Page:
Deadline for Teachers to Terminate Employment Contracts Passed on July 10th

As July comes to a close, schools across Ohio have begun to gear up for another school year. Yet just when you think you have put the chaos of staffing buildings and assigning students behind you, inevitably a teacher who would be very hard to replace at this juncture approaches the district and provides notice that he or she plans to resign to accept a position elsewhere. The question becomes whether the district must release the teacher from his contract. Before you agree to such a proposal, keep the following in mind.

Ohio law places strict limits on when a teacher may terminate a contract of employment absent consent from the board of education. Under ORC §3319.15, a teacher must provide a district with written notice that he or she wishes to terminate an employment contract each summer by July 10th. The law prohibits teachers from terminating a contract beyond that date, or at any point during the school year. The law also states a teacher must provide at least five days’ notice to the board before voluntarily terminating any agreement.

Interestingly enough, a board of education cannot seek an injunction in court to force a teacher to return to work if he or she attempts to resign beyond the narrow statutory window, or simply refuses to show up for work after the July 10th deadline. Such an injunction would violate the state and federal Constitutions’ prohibitions against involuntary servitude (U.S. Constitution, Amendment XIII, and Ohio Const. Art. I).

However, a district is not without some form of recourse. A school district can challenge violations of ORC §3319.15 through the Department of Education. The State Board of Education adopted the Licensure Code of Professional Conduct for Ohio Educators in 2008. Under the Code of Conduct, the State Board of Education may terminate or suspend a teacher’s license for abandonment of a contractual agreement without consent from the employing Board of Education. A teacher’s failure to comply with the law could thereafter have a significant impact on the individual’s future teaching career.

Questions? Contact your district’s legal counsel for more information.

U.S. Supreme Court Supports Employer’s Refusal to Cover Costs of Certain Contraceptives

The U.S. Supreme Court issued yet another precedent-setting decision this week for employers. In Burwell v. Hobby Lobby Stores, Inc., 573 U.S. _____ (June 30, 2104), the Supreme Court held in a 5-4 decision that regulations which require employers to provide health insurance coverage for certain types of contraceptive drugs violate the religious rights of company owners who oppose the drugs for religious reasons.

The case was brought by three closely held for-profit corporations, Hobby Lobby, Mardel, and Conestoga Wood Specialties, to challenge an Affordable Care Act (“ACA”) regulation that required non-exempt employers to provide health insurance plans that covered twenty forms of oral contraception. Four of the twenty drugs prevented development of a fetus post-conception. The owners of the companies, all of whom espouse a Christian ideology, believed that termination of pregnancy post-conception violated their religious beliefs.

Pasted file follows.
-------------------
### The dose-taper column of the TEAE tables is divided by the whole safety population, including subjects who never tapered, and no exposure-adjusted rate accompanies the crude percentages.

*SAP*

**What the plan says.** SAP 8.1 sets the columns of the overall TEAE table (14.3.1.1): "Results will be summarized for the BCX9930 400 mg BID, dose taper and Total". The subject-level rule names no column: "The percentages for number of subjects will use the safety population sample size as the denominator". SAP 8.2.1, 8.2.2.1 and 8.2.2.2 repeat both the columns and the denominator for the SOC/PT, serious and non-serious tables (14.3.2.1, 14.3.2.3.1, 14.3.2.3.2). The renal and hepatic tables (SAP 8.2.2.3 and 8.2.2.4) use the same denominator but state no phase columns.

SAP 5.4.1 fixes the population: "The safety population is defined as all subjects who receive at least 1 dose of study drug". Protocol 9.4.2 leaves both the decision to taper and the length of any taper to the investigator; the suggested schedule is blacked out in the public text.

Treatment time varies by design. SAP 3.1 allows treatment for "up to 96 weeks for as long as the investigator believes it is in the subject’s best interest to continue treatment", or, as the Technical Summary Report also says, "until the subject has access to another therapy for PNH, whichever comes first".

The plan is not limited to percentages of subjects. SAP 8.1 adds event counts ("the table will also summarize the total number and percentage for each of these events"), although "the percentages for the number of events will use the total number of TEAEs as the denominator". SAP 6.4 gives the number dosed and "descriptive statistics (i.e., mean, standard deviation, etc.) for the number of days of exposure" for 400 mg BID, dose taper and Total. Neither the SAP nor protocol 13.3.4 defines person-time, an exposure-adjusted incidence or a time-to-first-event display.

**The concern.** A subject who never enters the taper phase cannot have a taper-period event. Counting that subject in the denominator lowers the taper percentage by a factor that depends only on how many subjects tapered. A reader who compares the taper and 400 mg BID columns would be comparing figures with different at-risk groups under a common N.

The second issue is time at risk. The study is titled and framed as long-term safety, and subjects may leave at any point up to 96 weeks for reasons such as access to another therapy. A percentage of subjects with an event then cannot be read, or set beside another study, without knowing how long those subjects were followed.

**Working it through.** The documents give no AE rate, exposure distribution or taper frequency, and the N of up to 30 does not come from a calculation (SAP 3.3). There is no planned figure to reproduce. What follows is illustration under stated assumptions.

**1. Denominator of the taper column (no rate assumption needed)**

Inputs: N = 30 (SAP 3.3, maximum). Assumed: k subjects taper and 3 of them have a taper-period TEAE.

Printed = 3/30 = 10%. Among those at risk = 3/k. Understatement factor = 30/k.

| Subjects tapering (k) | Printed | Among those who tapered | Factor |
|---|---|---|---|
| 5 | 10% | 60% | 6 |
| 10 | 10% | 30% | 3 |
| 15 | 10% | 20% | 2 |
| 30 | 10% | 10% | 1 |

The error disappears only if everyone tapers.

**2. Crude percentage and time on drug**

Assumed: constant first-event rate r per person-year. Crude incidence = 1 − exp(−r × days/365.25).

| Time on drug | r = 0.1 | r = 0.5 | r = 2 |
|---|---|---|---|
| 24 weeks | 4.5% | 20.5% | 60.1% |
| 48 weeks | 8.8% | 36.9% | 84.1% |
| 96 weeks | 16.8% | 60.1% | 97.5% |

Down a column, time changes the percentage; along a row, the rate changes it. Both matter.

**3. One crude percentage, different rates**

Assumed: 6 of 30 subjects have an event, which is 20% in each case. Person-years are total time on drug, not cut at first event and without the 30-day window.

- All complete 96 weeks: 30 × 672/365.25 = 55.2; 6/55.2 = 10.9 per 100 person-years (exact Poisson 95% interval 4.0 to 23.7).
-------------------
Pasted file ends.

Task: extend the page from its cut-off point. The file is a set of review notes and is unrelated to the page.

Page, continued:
The companies initially filed requests for injunctions against the U.S. Department of Health and Human Services (“HHS”) to prevent enforcement of the ACA regulations, claiming the regulations violated the Religious Freedom Restoration Act of 1993 (“RFRA”).  RFRA prohibits the Federal Government from taking any action that substantially burdens the exercise of religion unless the action constitutes the least restrictive means of serving a compelling government interest.

The Supreme Court first acknowledged that the owners of the companies have sincerely held religious objections to abortion, and the four contraceptive methods at issue are considered abortifacients. The Court next considered whether the regulations imposed a substantial burden on religious exercise. The Court held that they did because corporations were required to either comply or face penalties of up to $475 million per year. Finally, the Court concluded that while the regulations served a compelling government interest, they were not the least restrictive means by which the government could serve that interest. HHS had already created an alternative system that enabled religious nonprofits to exclude the contraceptives from employee health insurance cost-sharing benefits. Women who are covered by the system can still access the drugs, but their employers do not share the cost. The Court reasoned that for-profit corporations should also be able to participate in the alternative system.

The majority rejected the argument that corporations were not defined as “persons” under law, but instead expanded RFRA and potentially other federal protections to corporations now and in the future. They also disagreed with the claim that the plaintiffs could reduce the burden by electing to drop insurance coverage and thus reduce the penalties, citing the fact that employers would be a significant competitive disadvantage if they stopped offering health insurance to employees.

Justice Ginsberg, writing for the dissent, criticized the majority opinion and argued that the decision forced women who do not necessarily share the religious views of their employers to absorb the cost of contraception. Ginsberg cited a national study that concluded out of pocket expenses for women were as much as 68% higher than for men. Ginsberg also summarily disagreed with the majority’s conclusion that a for-profit corporation was a “person” covered by RFRA.

Ultimately, the Supreme Court decision in Burwell will force courts to reexamine the rights of corporations across the nation, and could have a potentially far-reaching impact on all employers in the near future.